Kállay's balancing feat at least gave Hungary's traditional institutions, and also the anti-Hitlerite elements in the country, two years of life; but such hope as might ever have existed for his policy vanished when the inter-Allied strategy assigned south-eastern Europe to the Soviet armies. Further, when those armies approached the Carpathians, Hitler (to whom most of Kállay's activities were an open book) decided that he could no longer afford to leave his vital communications with the East at the mercy of a regime in whose loyalty he could not trust. In March 1944 he summoned Horthy and offered him the choice between full co-operation in Germany's war effort, under close German supervision, or undisguised occupation and the treatment afforded to a conquered enemy country. Horthy chose the former course, and appointed a collaborationist government under General Sztójay, but for some three months thereafter the Germans in practice did as they would in Hungary, the government seldom resisting and often abetting them. All anti-Nazi parties and organisations were dissolved, and their leaders arrested or driven into hiding. Above all, the Jews suffered one of the greatest tragedies in the history of Israel. They were herded into camps and then deported, chiefly to Auschwitz, where all but an able-bodied minority were sent to the gas-chambers. All the Jews outside Budapest, some 400,000 in number, suffered deportation, and of these not more than 120,000 survived. Meanwhile, another army, comprising almost Hungary's last reserves, had been sent to the Front.

After a while the pressure eased and Horthy recovered some freedom of action. He stopped the Jewish deportations before they had extended to the capital, and in August, after Roumania's surrender, appointed a new government on the loyalty of most of whose members, including the Minister President, General Lakatos, he could rely. Now he reopened secret communications with the West, but the answer was categoric: Hungary must address the U.S.S.R., whose armies were, indeed, now standing on, or across the frontier. So it was Bolshevik Russia, after all, that entered Hungary as its conqueror, although there was one more short scene before the curtain fell. A mission sent by Horthy to Moscow duly concluded a 'preliminary armistice', but when, on 15 October 1944, Horthy announced the negotiations on the wireless, the Germans, whose forces round Budapest far outnumbered the Hungarians, seized him, forced him to recant and to abdicate and allowed Szálasi, with whom they had long been in touch, to take over the Government. The great majority of the Hungarian army itself preferred to fight on, and it was only slowly, and at the cost of bitter fighting, that the Germans and their Hungarian allies were driven westward. The last of these forces crossed the Austrian frontier on 4 April 1945, following or preceding a great host of civilian refugees.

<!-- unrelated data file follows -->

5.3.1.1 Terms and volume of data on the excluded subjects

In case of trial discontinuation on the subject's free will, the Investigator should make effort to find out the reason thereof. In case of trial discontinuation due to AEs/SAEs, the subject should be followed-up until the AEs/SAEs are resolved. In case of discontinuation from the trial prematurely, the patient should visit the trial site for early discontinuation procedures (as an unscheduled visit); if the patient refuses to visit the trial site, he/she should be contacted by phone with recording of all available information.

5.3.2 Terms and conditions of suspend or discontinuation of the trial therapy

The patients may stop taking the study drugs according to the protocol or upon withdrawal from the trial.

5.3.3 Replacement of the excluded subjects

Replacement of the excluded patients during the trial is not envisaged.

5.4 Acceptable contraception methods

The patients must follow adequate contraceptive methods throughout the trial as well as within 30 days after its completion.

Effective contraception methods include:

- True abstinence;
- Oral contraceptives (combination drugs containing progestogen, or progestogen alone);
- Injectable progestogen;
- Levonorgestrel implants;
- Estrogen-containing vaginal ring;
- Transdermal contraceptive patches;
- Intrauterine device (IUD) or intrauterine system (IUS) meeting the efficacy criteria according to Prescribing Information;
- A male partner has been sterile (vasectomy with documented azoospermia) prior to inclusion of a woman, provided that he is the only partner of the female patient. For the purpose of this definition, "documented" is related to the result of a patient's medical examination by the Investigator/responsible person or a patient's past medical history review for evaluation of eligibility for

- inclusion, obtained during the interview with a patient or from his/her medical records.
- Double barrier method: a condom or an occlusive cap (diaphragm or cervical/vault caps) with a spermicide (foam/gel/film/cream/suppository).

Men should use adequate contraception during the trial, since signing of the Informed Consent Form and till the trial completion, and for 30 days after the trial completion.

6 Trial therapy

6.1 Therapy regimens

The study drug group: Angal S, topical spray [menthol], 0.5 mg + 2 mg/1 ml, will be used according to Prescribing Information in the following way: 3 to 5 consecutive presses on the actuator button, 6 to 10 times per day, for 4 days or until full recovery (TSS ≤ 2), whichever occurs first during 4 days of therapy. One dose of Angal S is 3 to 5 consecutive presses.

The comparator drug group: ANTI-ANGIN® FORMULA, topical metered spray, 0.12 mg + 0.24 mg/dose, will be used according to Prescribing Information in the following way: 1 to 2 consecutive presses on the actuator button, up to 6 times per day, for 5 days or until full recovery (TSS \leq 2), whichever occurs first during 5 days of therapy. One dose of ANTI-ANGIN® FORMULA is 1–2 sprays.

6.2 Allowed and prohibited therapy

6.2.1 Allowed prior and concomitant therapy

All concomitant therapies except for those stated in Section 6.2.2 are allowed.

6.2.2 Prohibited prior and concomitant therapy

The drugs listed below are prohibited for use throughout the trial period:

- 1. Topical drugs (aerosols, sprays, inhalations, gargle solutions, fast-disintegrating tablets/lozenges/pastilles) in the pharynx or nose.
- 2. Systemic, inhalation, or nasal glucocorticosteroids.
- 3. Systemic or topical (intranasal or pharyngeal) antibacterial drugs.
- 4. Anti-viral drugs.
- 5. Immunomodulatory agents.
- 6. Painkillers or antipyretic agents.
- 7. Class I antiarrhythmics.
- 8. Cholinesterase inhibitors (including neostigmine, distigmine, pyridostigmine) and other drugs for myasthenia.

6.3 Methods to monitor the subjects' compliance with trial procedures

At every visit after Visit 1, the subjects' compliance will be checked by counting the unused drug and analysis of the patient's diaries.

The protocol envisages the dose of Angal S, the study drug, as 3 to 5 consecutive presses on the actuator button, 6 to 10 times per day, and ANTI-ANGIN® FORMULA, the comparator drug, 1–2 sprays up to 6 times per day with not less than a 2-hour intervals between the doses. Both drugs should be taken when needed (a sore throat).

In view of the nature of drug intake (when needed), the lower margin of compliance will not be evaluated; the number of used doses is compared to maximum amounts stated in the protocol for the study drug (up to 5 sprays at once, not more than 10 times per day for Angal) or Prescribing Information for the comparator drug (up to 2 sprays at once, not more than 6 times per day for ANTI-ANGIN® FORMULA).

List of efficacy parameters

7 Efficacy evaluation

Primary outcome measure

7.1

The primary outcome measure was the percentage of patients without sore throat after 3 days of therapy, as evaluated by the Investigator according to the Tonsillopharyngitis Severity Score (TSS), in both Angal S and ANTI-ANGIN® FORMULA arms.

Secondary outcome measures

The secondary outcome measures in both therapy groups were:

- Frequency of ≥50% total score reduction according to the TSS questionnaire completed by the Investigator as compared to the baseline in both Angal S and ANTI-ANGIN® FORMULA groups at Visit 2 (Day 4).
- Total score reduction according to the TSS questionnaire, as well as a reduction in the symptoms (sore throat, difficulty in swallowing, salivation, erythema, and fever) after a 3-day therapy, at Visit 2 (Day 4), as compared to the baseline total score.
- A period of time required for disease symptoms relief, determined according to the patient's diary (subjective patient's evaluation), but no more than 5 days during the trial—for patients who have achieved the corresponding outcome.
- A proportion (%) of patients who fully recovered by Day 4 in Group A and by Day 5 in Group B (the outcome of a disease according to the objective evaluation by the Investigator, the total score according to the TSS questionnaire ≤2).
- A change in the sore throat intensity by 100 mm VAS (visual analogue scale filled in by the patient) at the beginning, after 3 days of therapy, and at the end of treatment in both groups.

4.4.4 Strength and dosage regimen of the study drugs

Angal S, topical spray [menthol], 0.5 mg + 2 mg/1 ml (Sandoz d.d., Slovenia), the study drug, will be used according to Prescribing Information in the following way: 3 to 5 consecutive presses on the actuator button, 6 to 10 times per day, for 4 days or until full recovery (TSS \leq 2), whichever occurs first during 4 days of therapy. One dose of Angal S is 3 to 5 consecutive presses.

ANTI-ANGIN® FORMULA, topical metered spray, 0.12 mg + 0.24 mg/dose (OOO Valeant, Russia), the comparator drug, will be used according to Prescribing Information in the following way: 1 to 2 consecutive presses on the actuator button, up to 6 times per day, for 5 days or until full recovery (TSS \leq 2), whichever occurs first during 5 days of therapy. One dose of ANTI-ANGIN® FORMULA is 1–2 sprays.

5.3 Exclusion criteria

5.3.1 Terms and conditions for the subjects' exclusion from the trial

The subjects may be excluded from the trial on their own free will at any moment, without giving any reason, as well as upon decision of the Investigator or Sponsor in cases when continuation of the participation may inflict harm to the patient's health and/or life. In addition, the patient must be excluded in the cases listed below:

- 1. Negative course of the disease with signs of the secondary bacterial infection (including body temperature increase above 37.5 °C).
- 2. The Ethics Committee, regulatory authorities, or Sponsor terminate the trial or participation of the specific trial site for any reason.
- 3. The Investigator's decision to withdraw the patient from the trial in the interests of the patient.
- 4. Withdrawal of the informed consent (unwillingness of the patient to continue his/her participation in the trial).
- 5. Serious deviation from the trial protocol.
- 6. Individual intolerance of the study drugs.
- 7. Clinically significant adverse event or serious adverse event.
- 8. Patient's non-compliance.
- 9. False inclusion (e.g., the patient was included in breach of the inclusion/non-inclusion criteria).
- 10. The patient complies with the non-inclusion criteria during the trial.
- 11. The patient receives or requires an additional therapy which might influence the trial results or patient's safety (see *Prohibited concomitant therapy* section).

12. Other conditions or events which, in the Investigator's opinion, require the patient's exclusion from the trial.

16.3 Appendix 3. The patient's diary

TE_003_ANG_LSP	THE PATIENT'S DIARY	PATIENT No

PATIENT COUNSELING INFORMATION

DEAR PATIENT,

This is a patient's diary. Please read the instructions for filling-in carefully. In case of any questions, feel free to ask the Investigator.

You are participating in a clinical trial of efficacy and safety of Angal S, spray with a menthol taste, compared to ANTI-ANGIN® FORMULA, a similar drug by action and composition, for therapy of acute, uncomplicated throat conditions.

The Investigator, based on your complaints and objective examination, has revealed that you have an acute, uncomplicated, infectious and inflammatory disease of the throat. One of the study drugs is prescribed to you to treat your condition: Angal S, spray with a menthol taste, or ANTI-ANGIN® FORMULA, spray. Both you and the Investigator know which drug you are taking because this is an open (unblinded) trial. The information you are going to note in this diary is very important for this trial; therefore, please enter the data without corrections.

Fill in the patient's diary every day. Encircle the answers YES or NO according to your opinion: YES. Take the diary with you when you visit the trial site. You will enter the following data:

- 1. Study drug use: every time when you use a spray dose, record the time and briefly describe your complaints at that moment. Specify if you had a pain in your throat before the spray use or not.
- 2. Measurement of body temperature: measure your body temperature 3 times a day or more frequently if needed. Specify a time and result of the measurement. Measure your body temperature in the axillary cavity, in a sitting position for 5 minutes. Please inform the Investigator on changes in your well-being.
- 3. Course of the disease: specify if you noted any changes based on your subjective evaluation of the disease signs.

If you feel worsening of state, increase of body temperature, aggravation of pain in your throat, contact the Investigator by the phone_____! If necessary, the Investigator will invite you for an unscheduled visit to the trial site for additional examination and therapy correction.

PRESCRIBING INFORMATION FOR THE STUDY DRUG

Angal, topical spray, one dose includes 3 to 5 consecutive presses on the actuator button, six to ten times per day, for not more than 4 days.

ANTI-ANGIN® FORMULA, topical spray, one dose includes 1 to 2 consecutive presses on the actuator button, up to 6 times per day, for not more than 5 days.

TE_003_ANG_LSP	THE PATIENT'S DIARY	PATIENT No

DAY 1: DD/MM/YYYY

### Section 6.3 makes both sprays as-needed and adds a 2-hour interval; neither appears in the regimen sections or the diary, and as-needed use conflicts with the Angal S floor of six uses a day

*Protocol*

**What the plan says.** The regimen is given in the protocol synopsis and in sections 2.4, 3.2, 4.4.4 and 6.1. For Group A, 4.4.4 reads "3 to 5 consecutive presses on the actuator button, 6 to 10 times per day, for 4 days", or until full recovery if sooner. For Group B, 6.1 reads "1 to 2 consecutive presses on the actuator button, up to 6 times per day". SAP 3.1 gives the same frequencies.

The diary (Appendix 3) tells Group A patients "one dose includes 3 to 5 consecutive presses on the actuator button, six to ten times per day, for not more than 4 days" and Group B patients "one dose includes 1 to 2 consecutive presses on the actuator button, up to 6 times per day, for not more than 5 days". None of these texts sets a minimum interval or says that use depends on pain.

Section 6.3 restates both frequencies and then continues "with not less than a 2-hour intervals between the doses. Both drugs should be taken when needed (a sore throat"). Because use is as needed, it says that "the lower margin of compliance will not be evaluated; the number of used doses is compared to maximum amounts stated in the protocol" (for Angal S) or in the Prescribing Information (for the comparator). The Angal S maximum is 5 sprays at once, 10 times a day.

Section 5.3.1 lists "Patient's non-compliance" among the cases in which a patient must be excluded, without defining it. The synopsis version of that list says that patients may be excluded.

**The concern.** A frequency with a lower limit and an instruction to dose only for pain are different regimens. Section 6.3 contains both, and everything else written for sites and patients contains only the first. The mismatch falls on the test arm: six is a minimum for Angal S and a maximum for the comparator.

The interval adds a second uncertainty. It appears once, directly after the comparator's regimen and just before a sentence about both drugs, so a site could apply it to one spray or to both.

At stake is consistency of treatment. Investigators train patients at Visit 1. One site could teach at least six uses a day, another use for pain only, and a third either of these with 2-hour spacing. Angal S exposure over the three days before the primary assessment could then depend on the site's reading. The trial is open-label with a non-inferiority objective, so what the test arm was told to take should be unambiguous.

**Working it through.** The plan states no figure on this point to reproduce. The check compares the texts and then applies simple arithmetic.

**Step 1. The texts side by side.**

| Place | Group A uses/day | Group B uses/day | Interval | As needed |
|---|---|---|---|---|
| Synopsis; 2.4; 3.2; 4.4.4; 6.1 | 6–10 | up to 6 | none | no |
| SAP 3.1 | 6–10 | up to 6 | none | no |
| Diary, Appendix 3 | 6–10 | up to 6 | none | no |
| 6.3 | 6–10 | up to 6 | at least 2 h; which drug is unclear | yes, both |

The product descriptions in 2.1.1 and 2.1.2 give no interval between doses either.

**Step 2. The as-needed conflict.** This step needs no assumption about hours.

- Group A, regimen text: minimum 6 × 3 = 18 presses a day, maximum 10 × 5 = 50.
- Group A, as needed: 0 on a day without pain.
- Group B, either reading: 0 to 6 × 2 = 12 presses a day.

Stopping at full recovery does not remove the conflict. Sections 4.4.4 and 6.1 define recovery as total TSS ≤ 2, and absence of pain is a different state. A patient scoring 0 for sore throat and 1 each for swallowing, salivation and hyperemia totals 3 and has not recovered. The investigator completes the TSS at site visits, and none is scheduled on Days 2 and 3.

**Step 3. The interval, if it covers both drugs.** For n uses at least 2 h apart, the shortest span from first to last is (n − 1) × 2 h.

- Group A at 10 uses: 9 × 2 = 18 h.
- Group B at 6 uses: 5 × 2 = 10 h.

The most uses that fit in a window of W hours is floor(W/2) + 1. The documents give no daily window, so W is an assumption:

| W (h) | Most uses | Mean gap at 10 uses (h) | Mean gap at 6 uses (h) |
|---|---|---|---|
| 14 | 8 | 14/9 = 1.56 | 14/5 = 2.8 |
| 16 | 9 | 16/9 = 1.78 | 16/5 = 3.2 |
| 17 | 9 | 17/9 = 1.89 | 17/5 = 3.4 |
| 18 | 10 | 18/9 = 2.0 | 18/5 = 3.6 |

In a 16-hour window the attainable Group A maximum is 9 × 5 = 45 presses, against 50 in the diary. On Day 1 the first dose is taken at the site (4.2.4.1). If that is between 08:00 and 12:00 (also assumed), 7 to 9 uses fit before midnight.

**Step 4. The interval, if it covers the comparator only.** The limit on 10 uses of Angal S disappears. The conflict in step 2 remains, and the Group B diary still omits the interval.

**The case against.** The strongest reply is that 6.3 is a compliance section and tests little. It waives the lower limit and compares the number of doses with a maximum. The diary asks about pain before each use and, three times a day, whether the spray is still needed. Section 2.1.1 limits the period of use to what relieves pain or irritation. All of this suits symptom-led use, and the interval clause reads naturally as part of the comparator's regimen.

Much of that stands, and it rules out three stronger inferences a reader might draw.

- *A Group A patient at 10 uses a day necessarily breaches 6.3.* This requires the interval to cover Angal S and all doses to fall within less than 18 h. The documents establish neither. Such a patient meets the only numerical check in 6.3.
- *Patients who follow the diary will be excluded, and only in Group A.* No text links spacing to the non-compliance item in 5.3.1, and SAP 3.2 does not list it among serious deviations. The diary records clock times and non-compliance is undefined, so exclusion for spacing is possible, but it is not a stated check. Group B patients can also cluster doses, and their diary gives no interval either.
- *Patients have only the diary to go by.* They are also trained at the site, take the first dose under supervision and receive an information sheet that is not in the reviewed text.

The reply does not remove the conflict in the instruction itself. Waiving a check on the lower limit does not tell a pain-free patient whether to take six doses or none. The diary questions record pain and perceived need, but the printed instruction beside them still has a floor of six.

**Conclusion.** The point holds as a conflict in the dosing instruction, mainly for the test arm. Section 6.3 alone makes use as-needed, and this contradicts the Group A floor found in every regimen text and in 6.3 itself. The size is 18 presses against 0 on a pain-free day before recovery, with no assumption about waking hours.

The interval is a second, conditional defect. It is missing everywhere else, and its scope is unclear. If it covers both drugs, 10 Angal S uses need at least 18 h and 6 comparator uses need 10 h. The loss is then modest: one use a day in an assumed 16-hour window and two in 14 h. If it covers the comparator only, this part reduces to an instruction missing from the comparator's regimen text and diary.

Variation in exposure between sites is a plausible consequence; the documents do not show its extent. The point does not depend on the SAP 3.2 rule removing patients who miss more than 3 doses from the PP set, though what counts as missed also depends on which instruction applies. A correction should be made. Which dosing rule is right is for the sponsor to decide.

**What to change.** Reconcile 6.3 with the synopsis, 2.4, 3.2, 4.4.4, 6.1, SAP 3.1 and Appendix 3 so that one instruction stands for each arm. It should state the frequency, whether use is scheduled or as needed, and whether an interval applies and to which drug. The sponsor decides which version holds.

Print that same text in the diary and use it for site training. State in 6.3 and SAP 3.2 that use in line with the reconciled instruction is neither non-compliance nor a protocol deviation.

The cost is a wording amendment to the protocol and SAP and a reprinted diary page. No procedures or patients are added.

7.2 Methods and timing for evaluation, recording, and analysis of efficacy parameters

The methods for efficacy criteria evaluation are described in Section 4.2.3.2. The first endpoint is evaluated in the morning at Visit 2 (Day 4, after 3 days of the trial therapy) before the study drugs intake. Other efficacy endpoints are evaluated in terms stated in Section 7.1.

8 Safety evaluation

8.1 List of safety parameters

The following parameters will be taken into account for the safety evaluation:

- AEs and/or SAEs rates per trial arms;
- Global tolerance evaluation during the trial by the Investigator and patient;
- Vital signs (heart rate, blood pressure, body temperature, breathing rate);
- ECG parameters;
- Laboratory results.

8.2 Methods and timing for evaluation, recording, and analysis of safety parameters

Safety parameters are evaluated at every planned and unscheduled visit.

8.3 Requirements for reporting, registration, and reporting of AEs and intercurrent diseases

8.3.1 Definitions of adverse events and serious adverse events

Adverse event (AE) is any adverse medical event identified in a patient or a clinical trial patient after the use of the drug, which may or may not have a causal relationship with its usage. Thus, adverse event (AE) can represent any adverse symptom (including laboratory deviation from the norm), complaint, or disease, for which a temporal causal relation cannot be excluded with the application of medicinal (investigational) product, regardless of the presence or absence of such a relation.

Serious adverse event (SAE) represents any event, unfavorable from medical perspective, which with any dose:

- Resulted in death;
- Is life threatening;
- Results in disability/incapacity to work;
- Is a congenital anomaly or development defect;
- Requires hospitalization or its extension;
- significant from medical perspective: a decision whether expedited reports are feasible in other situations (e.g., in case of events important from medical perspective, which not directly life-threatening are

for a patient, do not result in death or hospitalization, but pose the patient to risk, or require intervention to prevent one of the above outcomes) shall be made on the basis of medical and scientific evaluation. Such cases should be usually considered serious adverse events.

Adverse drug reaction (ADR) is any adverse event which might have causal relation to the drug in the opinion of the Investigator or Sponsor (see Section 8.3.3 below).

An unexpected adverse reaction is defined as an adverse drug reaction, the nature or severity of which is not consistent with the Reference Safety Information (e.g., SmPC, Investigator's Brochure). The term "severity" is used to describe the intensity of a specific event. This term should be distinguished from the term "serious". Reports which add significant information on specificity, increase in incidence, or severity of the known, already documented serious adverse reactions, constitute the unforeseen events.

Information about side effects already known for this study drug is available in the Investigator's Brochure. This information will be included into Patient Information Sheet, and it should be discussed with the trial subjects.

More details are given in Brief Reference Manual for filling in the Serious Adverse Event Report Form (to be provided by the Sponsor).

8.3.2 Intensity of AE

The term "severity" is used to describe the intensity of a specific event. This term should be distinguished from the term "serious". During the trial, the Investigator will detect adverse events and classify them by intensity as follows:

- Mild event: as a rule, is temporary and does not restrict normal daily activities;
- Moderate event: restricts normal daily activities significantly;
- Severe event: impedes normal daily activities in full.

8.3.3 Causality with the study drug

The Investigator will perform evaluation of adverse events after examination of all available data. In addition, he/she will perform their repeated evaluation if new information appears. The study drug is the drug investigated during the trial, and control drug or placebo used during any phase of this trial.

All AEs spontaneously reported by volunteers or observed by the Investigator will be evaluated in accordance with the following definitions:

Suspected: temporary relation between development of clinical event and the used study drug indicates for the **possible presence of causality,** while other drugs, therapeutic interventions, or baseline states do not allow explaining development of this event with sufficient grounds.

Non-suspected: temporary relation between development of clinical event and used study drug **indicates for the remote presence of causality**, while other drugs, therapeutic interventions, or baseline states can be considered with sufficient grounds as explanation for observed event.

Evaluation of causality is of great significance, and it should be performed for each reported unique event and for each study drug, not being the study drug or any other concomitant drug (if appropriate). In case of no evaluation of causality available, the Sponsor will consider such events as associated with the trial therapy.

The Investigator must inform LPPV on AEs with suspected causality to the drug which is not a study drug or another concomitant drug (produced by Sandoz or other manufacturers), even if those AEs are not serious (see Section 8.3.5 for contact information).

Meanwhile the birth of a new order had again preceded the passing of the old. Under Soviet auspices, a 'Provisional Government of Democratic Hungary' had been assembled and 'appointed' on 23 December 1944, by a 'Provisional National Assembly' brought together in Debrecen by pragmatic methods. This government then signed an armistice, under which the new Hungary renounced all territorial acquisitions made since 1938. The Peace Treaty, signed on 10 February 1947, formally restored the Trianon frontiers, further aggravated by a small but strategically important frontier rectification in favour of Czechoslovakia.